Definition of the LIBOR Reserve Percentage

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LIBOR reserve percentage is an aggregrate of the reserves banks are required to keep on hand.
LIBOR reserve percentage is an aggregrate of the reserves banks are required to keep on hand. (Image: gold bank image by John Sfondilias from Fotolia.com)

LIBOR stands for London Interbank Offered Rate. LIBOR is one of the most common interest rates applied to loans between banks, especially internationally. Banks sometimes use it as a benchmark for setting rates for products such as home equity lines of credit.

Definition

LIBOR reserve percentage, according to the American Bar Association, is the maximum aggregate of the rates of reserve requirements. It is variable and expressed as a decimal. The aggregate includes basic, emergency, supplemental, marginal and other reserves, but does not include transitional reserves.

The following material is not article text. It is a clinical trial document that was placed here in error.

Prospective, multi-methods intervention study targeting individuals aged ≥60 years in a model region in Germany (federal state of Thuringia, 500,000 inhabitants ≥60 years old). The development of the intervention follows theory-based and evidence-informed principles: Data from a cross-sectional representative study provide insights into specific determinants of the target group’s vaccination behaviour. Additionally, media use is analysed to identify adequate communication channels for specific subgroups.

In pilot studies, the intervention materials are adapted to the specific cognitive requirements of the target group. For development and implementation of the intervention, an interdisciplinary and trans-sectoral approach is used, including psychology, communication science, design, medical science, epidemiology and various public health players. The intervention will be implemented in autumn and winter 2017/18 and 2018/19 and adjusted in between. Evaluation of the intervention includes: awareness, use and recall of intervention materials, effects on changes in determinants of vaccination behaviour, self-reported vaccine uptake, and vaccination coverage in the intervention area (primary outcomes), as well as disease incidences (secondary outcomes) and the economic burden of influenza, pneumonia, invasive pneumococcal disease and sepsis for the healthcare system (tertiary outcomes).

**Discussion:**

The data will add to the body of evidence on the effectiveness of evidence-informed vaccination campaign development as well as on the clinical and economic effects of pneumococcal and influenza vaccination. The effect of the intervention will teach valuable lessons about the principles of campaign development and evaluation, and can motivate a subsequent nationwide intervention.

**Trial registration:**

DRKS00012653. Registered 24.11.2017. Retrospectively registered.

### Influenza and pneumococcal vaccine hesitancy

Facts

LIBOR reserve percentage is determined under the regulation of the Board of Governors of the Federal Reserve System and may be adjusted by financial institutions for expected changes during the applicable term.

Considerations

The term "LIBOR reserve percentage" is generally found in commercial agreements between financial institutions concerning revolving lines of credit. It is not usually applicable to individual loans.

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